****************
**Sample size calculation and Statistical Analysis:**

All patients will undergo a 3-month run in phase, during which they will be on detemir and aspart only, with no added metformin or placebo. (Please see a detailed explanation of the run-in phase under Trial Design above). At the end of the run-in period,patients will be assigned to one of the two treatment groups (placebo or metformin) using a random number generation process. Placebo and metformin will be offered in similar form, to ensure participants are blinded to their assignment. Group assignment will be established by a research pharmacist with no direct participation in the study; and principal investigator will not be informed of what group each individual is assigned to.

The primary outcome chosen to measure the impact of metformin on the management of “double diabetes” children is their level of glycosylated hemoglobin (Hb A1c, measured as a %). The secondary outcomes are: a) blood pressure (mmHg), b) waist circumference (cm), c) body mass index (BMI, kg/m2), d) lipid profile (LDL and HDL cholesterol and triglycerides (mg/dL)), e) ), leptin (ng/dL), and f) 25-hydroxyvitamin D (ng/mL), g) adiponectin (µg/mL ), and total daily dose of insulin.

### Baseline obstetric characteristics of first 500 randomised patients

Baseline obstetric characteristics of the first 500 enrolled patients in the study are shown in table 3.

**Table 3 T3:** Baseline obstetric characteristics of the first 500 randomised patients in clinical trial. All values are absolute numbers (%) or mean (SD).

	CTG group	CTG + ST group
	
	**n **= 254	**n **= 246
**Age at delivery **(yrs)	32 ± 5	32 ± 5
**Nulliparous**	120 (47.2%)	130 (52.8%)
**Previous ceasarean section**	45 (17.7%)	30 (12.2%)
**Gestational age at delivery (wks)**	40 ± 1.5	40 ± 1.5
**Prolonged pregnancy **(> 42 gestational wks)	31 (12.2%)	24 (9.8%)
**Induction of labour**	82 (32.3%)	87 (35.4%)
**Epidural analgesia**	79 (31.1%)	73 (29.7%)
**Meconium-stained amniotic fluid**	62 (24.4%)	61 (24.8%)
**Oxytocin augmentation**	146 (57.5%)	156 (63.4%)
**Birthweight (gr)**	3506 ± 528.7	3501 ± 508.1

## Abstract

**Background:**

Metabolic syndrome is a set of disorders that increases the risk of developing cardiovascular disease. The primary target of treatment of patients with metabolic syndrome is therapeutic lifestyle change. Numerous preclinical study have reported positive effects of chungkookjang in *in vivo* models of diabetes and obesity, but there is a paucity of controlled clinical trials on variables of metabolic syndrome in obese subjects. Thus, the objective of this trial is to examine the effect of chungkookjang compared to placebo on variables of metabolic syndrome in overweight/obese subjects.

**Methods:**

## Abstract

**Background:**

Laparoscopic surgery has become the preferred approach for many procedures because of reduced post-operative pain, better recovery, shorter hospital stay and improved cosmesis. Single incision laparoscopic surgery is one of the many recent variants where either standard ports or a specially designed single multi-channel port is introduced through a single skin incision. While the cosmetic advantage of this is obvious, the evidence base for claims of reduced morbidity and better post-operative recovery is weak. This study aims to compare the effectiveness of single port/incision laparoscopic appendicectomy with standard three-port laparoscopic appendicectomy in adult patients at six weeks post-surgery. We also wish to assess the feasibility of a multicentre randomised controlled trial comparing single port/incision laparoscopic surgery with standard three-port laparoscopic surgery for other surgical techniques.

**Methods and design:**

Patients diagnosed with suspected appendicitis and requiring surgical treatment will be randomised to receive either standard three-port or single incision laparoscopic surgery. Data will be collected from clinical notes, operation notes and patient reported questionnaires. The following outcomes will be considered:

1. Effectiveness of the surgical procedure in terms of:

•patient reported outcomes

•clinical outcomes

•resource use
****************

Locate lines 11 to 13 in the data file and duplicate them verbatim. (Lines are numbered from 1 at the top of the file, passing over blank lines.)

**Previous ceasarean section**	45 (17.7%)	30 (12.2%)
**Gestational age at delivery (wks)**	40 ± 1.5	40 ± 1.5
**Prolonged pregnancy **(> 42 gestational wks)	31 (12.2%)	24 (9.8%)